The epididymis is a coiled tube behind each testis. This reproductive organ is where the sperm are stored after being produced in the seminal vesicles. It's also where they undergo their final stage of maturation. The epididymis is linked directly to the ejaculatory duct by the vas deferens.
Sperm are initially stored in the head of the epididymis, which rests at the top of the testis. The body of the epididymis runs down the back of the testicle, and is estimated to be nearly 20 feet long if uncoiled. Sperm move through the epididymis over a period of approximately 10–15 days, during which time they mature and gain the ability to move on their own.
Finally, sperm reach the tail (cauda) of the epididymis. Here, sperm are stored before they leave the body; the cauda epididymis holds around 50–80% of the sperm present in the epididymis. They wait there until ejaculatory contractions move them into the vas deferens, which takes them to the pelvic cavity. Finally, sperm are transported to the ejaculatory duct, combined with semen, and ejected through the urethra during an orgasm.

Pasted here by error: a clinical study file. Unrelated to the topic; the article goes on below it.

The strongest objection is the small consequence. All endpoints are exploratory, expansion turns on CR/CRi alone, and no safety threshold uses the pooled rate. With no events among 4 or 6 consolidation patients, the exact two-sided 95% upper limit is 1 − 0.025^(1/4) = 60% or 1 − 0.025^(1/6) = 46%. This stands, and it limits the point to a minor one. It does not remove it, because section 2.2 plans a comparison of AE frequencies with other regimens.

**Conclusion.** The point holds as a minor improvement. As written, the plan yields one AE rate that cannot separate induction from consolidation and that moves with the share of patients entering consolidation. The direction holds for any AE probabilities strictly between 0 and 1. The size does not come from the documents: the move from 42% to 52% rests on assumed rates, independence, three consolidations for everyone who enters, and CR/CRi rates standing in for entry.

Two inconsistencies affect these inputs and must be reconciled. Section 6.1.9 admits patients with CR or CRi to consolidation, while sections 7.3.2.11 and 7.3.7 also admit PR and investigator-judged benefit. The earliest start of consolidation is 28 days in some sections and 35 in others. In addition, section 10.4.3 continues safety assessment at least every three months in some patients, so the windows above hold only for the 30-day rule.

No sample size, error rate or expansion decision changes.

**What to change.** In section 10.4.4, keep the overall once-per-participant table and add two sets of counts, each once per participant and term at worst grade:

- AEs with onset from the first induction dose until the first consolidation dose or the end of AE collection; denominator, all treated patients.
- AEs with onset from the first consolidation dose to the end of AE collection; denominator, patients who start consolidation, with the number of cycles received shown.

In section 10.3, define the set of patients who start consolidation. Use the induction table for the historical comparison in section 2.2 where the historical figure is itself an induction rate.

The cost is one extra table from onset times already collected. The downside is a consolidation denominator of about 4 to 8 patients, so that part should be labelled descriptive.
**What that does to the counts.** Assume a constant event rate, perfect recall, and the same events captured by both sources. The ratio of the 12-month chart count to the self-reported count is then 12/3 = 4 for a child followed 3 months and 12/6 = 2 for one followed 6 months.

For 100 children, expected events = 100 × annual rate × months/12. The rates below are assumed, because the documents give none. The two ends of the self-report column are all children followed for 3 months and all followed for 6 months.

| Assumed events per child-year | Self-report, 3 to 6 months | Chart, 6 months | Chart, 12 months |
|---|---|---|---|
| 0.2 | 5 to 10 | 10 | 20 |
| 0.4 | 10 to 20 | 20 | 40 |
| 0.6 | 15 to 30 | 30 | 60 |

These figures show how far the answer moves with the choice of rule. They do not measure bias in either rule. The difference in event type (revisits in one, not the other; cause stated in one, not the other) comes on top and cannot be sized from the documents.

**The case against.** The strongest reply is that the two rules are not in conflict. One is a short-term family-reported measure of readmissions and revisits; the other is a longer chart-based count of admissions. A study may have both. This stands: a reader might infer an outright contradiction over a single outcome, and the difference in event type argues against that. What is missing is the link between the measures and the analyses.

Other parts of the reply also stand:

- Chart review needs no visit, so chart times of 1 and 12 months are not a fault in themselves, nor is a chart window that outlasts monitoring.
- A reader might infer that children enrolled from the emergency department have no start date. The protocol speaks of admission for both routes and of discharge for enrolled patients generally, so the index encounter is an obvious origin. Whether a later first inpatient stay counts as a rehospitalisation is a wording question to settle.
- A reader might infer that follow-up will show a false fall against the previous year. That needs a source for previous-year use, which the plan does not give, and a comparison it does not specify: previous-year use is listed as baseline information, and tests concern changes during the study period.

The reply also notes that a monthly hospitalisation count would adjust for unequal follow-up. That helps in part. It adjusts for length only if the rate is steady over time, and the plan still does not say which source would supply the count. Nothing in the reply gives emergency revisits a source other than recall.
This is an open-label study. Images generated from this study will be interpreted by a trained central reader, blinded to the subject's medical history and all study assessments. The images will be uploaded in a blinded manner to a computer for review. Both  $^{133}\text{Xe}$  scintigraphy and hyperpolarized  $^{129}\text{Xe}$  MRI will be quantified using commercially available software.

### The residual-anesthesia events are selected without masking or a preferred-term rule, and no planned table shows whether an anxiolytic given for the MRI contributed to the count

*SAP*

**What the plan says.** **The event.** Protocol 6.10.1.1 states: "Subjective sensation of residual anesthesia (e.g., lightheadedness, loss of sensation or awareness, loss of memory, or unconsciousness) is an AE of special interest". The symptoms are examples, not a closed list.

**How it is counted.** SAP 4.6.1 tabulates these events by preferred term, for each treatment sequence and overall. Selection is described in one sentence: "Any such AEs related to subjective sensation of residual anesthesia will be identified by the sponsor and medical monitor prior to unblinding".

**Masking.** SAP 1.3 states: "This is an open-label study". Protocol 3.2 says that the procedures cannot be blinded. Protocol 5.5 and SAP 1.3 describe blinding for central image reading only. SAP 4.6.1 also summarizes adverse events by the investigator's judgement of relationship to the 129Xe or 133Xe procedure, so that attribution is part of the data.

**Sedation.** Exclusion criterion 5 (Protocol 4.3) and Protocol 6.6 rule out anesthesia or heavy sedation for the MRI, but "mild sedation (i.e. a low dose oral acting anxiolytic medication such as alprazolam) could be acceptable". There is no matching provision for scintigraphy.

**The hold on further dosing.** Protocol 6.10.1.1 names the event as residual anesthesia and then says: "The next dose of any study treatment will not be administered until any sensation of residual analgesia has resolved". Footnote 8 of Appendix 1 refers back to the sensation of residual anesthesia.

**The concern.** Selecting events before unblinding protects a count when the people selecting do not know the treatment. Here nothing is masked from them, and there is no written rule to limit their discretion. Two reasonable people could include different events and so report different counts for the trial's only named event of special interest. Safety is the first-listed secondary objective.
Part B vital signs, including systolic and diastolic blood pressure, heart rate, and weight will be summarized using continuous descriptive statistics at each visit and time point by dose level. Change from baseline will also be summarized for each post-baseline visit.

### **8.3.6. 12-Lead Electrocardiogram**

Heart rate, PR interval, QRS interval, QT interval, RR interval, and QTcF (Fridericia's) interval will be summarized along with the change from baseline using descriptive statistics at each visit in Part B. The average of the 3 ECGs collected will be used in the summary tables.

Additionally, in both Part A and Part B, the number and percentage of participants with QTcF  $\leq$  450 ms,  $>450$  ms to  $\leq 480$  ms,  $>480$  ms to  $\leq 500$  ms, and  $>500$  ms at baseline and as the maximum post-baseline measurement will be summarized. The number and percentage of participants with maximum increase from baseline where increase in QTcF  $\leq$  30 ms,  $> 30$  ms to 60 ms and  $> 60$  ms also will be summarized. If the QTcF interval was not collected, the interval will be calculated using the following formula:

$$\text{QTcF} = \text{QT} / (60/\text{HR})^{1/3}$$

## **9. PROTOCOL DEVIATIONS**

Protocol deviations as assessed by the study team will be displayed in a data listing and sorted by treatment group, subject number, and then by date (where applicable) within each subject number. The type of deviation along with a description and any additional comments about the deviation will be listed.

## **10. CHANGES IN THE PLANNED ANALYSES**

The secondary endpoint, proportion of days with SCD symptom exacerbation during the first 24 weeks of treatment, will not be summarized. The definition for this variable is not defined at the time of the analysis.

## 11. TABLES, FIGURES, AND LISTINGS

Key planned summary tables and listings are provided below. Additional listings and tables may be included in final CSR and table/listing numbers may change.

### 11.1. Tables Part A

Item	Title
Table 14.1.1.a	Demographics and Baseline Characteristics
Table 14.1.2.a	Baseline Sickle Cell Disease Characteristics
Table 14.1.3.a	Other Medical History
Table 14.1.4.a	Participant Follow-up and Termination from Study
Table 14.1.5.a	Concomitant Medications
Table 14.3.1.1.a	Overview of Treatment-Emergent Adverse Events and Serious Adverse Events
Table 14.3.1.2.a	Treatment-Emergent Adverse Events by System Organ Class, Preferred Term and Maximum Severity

If there is no ejaculation for several weeks — or if a vasectomy prevents sperm from leaving the epididymis — sperm is eventually reabsorbed by the epididymis.
When the testicles produce sperm, they’re still immature and not ready to fertilize an egg. The epididymis plays an essential role in the maturation process, and, therefore, in fertility.
First, the epididymis absorbs fluids, increasing sperm concentration, translating to a higher sperm concentration in the semen. As sperm move through the epididymis, they gain motility and fertilization ability. The epididymis is also important for protecting sperm; this organ releases antioxidants to counter reactive oxygen species that can harm sperm. It also guards sperm from any dangerous substances in the blood.
Overall, successful maturation (involving complete transit through the epididymis) and protection of sperm is critical for male fertility and reproduction. Research has found that immature sperm result in low fertilization rates as well as defects in the embryos that achieve fertilization.